The only real solution to this is if there is a strong rule stating that the use of antibiotics be stopped by farmers or food producers.

So, what can I do?

1. Reduce your intake of unprescribed antibiotics (that’s a good place to start at least).
2. Always look out for food labels stating about the use of antibiotics . visit supermarkets that sell whole foods and not processed or prepackaged foods.
3. Increase your intake of prebiotics and probiotics so your gut flora would be at equilibrium. Examples include yoghurt, kitchen, sauekrat,  fermented corn starch made into pudding (pap) etc.
4. Reduced intake of pork, farmed shrimps and sea foods.

Summary
Keep your gut healthy, do more of real foods and add as much sources of probiotics to your diet as you can. You should be in charge of your health.

Sources
1. https://www.google.com/search?q=gut+flora&rlz=1C1SQJL_enNG936NG936&oq=gut+flora&aqs=chrome..69i57j0i512l9.1898j0j7&sourceid=chrome&ie=UTF-8
2. http://a-healthy-body.com/are-antibiotics-making-us-fat/

3.https://www.google.com/amp/s/theconversation.com/amp/the-link-between-antibiotics-and-obesity-in-children-doesnt-mean-you-need-to-avoid-antibiotics-130392

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General Research

 

Sickle cell disease is an inherited blood that affects the shape of red blood cells.

Normally, red blood cells assume a disc shape while flowing through blood vessels, but in sickle cell anemia, red blood cells assume a crescent like shape.
Devastating as the disease might be, no cure has been found yet.
Interestingly, through research and a bid to increase knowledge, it has been found out that nutritional problems are fundamental to the severity of the disease.  The need for increasing interests to promote dietary supplementation in order to help reduce morbidity and to help improve the quality of patient’s life.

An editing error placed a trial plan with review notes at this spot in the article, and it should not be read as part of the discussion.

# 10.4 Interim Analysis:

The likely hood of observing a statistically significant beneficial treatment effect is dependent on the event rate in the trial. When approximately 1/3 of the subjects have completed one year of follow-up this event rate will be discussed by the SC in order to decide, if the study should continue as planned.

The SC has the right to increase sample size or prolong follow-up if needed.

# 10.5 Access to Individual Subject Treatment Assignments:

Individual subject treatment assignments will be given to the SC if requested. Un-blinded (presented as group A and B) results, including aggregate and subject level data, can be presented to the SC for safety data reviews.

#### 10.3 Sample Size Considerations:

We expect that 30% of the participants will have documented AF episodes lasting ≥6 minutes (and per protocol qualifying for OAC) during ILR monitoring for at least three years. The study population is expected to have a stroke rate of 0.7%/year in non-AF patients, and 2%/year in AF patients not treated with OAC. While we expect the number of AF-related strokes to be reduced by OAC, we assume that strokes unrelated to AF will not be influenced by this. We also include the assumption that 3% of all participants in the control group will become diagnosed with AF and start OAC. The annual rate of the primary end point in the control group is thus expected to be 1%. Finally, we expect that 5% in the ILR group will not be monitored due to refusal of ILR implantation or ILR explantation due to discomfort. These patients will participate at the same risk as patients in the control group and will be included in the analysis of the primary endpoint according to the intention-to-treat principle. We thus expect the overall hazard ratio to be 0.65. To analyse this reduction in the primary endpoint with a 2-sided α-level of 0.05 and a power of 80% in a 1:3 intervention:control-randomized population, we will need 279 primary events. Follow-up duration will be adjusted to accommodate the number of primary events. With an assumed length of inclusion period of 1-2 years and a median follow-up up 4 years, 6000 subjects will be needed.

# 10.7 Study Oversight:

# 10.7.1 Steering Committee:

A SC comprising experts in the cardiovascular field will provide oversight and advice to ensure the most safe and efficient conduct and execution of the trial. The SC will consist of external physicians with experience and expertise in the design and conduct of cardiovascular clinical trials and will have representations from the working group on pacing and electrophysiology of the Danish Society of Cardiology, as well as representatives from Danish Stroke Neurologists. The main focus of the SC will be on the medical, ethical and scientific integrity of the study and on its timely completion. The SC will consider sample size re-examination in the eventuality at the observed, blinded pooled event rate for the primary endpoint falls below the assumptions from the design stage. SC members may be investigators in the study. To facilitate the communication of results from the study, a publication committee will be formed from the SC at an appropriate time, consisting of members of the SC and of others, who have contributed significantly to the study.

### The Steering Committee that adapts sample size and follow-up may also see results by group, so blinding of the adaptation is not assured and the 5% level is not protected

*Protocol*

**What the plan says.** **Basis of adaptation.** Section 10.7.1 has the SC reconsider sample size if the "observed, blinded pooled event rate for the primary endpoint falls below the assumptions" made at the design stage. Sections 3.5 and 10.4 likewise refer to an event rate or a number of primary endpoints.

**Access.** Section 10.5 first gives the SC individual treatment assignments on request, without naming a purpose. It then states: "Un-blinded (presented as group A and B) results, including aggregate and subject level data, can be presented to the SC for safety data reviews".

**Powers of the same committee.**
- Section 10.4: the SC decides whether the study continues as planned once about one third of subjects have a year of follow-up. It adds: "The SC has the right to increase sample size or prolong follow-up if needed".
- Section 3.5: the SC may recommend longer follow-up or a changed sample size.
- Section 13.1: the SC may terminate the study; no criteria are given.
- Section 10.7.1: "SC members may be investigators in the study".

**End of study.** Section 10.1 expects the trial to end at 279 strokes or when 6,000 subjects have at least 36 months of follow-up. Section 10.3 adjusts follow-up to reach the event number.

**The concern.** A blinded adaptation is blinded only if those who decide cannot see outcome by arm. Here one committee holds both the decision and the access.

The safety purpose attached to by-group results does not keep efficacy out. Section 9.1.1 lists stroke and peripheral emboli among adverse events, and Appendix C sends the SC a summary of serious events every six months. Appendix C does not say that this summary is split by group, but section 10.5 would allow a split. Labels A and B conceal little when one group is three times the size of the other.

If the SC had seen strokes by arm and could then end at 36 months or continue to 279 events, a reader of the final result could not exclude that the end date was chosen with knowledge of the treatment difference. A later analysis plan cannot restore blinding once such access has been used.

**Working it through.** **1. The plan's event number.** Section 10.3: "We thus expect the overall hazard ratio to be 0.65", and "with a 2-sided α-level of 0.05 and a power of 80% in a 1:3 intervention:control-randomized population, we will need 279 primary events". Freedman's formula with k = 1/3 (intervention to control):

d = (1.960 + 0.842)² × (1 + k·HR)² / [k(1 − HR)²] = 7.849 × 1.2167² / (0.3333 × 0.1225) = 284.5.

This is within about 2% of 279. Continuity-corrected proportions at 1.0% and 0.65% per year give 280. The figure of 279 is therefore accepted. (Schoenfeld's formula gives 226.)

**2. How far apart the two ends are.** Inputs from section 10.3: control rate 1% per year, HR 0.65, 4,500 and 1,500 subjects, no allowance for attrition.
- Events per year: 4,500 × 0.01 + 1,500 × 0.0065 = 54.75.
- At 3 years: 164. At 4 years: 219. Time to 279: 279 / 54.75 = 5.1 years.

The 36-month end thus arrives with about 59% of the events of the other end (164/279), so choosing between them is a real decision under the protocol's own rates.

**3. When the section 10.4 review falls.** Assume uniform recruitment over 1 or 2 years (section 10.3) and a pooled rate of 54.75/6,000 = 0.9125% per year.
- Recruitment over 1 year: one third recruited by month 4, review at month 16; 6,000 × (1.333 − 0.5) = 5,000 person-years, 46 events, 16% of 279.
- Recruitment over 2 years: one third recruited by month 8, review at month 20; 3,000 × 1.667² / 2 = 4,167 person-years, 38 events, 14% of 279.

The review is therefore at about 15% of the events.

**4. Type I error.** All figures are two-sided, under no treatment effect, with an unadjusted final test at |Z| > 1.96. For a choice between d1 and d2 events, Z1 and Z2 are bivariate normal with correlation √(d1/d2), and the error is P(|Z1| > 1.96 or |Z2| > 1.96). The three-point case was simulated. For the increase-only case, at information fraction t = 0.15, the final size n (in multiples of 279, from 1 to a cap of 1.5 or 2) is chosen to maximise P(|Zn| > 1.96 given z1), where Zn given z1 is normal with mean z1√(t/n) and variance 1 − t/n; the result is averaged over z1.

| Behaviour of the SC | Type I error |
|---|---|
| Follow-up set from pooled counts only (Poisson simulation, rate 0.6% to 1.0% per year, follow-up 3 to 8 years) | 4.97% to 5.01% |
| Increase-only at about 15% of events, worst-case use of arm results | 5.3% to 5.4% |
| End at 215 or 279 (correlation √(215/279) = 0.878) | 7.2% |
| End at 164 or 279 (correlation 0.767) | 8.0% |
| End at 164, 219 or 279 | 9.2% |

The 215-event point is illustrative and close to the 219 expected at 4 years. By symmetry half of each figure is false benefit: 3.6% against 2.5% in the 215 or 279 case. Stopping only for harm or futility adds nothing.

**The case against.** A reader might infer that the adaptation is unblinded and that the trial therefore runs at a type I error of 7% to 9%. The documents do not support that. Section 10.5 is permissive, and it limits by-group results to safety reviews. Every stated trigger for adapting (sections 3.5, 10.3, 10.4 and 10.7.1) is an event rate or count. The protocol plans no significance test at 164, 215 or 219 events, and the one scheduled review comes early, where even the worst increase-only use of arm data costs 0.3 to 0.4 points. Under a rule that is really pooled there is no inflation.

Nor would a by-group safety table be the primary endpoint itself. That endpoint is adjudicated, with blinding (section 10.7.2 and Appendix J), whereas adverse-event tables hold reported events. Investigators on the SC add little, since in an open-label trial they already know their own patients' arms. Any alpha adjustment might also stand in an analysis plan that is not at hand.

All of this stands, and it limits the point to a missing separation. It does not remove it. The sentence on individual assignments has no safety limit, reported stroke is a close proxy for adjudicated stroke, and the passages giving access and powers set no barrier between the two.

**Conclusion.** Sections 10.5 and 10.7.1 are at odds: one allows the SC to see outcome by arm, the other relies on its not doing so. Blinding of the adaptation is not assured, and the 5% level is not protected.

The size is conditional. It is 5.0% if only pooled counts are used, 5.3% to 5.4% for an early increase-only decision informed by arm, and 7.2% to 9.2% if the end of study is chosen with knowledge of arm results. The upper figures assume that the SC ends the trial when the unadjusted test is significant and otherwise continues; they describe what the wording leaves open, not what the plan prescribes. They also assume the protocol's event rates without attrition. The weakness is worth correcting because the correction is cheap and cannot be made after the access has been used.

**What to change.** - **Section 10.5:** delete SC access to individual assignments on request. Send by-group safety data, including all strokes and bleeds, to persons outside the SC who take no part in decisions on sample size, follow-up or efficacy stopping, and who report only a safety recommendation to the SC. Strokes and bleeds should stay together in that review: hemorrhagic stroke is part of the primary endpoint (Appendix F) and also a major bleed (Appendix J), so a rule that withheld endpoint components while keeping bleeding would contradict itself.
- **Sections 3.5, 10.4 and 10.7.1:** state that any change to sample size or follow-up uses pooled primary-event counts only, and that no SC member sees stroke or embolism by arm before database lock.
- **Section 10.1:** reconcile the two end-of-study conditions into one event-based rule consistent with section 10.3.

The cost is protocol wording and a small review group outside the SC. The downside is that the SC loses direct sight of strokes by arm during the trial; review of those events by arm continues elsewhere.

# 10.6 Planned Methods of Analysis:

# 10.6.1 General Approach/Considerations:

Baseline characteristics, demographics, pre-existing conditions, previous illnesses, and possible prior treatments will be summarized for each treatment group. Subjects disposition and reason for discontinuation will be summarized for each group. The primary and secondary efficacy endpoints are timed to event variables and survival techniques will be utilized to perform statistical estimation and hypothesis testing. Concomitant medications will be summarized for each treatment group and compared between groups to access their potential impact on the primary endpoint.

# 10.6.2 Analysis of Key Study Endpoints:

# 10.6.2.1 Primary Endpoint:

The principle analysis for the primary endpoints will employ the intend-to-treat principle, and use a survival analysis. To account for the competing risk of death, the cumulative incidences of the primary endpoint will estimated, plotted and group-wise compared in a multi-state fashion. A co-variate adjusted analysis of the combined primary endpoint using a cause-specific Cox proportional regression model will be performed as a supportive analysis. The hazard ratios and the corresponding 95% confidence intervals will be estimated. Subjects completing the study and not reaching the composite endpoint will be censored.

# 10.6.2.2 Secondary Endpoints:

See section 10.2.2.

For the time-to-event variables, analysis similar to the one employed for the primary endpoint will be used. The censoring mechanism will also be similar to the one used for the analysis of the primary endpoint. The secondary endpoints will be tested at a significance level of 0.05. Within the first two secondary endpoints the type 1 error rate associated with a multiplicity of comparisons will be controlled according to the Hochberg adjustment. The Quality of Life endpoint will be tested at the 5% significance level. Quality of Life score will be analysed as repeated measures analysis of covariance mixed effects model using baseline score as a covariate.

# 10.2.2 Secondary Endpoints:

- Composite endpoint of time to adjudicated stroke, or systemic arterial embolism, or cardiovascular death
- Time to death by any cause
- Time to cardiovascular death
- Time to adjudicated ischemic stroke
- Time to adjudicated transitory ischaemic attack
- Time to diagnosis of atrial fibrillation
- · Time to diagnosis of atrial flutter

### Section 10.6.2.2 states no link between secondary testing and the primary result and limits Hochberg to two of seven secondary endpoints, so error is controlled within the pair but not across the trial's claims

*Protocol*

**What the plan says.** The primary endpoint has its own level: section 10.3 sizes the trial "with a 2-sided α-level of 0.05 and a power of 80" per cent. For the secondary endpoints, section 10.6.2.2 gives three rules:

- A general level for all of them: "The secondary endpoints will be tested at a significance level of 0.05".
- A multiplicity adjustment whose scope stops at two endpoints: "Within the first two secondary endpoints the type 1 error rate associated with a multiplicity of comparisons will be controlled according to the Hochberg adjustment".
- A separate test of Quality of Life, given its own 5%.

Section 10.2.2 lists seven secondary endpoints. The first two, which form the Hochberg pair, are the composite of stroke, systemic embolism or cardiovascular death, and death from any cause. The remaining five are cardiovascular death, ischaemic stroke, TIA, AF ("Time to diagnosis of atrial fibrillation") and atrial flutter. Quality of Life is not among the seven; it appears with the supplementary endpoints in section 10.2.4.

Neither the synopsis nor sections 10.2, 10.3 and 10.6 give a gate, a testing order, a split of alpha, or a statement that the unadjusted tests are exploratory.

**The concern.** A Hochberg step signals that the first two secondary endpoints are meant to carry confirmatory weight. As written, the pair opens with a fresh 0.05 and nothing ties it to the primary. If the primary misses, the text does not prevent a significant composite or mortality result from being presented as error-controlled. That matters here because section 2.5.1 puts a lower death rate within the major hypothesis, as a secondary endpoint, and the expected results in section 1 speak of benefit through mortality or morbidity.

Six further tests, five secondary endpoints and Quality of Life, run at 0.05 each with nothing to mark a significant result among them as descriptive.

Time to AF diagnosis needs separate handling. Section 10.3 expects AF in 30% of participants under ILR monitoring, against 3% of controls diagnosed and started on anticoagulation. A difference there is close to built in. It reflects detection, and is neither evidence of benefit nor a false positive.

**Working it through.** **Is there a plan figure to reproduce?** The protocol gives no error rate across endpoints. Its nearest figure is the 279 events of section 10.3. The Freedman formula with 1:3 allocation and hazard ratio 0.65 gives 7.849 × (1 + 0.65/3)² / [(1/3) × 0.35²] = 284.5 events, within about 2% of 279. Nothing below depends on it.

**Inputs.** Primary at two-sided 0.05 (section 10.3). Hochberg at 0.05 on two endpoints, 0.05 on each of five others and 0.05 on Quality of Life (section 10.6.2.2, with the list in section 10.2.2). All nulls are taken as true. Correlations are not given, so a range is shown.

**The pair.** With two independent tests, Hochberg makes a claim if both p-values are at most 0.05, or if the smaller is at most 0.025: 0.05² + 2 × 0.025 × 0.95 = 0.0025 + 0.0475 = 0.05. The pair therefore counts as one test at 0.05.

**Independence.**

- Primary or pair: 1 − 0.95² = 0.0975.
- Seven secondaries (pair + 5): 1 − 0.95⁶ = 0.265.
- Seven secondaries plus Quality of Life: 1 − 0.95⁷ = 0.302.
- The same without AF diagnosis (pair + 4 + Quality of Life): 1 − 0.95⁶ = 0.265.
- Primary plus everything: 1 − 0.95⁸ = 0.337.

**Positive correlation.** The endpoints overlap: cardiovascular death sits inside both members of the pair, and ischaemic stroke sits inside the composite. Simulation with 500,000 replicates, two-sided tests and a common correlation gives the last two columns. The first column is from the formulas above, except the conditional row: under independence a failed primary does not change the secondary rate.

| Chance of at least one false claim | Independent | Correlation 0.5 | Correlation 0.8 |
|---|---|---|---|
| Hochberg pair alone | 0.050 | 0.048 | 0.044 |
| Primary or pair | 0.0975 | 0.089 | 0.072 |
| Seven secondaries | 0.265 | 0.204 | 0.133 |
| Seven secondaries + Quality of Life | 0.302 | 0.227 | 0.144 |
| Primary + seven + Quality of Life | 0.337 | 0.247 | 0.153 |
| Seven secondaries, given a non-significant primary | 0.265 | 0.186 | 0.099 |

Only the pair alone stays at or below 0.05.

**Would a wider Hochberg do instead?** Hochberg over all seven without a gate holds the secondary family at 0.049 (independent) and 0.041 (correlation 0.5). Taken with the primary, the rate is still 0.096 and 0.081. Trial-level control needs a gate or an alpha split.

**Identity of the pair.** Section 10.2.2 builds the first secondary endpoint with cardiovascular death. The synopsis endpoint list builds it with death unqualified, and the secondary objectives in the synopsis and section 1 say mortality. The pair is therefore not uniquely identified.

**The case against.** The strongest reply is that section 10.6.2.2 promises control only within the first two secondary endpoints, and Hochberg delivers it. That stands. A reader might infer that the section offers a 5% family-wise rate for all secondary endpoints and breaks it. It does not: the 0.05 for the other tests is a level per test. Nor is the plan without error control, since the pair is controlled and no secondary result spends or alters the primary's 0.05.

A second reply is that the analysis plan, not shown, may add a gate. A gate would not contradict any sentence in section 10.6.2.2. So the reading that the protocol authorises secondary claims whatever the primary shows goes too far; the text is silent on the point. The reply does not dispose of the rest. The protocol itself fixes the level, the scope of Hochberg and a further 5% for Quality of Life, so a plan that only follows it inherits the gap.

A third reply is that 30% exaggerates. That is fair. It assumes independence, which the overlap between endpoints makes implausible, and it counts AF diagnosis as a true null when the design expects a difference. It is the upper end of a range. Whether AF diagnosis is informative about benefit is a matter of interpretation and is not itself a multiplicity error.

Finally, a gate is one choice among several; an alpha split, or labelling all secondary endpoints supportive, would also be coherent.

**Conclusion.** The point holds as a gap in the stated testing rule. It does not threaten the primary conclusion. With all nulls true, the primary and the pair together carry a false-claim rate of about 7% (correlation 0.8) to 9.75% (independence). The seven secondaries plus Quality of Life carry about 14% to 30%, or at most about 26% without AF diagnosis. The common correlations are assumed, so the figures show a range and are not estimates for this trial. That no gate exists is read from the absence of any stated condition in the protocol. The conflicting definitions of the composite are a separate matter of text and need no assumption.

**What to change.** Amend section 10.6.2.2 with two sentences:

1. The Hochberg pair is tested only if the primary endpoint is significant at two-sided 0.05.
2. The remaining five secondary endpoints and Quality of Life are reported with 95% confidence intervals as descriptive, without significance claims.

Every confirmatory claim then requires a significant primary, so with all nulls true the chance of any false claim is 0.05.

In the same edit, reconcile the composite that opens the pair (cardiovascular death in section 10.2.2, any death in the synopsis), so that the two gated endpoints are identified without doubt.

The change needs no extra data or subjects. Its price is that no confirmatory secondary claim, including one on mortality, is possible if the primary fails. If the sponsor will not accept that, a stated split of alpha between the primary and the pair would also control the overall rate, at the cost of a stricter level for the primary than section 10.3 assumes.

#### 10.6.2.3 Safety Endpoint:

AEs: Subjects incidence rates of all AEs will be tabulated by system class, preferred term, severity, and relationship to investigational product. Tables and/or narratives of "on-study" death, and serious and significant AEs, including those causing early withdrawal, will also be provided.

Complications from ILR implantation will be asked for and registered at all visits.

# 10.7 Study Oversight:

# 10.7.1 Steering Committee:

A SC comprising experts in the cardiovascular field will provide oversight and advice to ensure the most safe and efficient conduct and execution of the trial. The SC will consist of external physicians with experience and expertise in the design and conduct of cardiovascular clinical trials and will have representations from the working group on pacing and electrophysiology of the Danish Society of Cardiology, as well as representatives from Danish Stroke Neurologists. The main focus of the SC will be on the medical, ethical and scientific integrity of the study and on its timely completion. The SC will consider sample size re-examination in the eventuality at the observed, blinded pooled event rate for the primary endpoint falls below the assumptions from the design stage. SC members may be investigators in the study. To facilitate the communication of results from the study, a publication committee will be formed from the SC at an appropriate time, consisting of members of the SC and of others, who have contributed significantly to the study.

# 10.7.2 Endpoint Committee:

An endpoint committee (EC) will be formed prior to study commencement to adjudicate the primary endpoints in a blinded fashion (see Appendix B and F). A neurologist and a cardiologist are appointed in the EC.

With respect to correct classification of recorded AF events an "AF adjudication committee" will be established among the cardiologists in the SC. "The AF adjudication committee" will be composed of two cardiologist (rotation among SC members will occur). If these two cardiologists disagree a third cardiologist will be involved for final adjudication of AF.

METHODS OF TREATMENT 

Several methods of treatment and management have been in use for quite a while now and they include:
-Hydroxycarbamide (or hydroxyurea) This substance helps to reduce the number of painful episodes in Hbss patients.
-Blood transfusion: A number of observational and randomised controlled trials have established the pivotal role of transfusion therapy in the management of SCD, most notably in primary stroke prevention.
-Allogeneic HSCT and gene therapy: Allogeneic haemopoietic stem cell transplant (HSCT) is the only curative treatment for SCD and is successful in 85%–90% of patients. Transplantation offers disease-free survival and stabilisation of neurological lesions.
Features as growth retardation, impaired immune function, and delayed menarche do suggest a relationship between sickle cell disease and undernutrition.

IS NUTRITION RELATED?

A variety of micronutrient deficiency has been suggested in sickle cell disease.
– Several reports indicate that vitamin E levels are low in sickle erythrocytes. Since these abnormal red cells both generate excessive oxidation products and are more sensitive to oxidant stress, supplementation with vitamin E is advised in people with sickle cell anaemia.
– Complications of sickle cell disease as poor ulcer healing, growth retardation, delays in sexual development, immune deficiencies have been linked to zinc deficiency. It is also pertinent that zinc be supplemented in people with sickle cell.
– Deficiency of Vitamin D is common in sickle cell disease due to dark skin pigmentation, limited sun exposure, increased catabolism and decreased nutrient and energy intake. Vitamin D in it’s entirety is crucial for calcium homeostasis and essential for bone mineralization. Therefore, a high dose of 100,000 International units (IU) (equivalent to 3,333 IU/day) versus the standard treatment 12,000 IU (equivalent to 400 IU/day) of oral vitamin D3 supplements might just help in reducing risk of respiratory infections.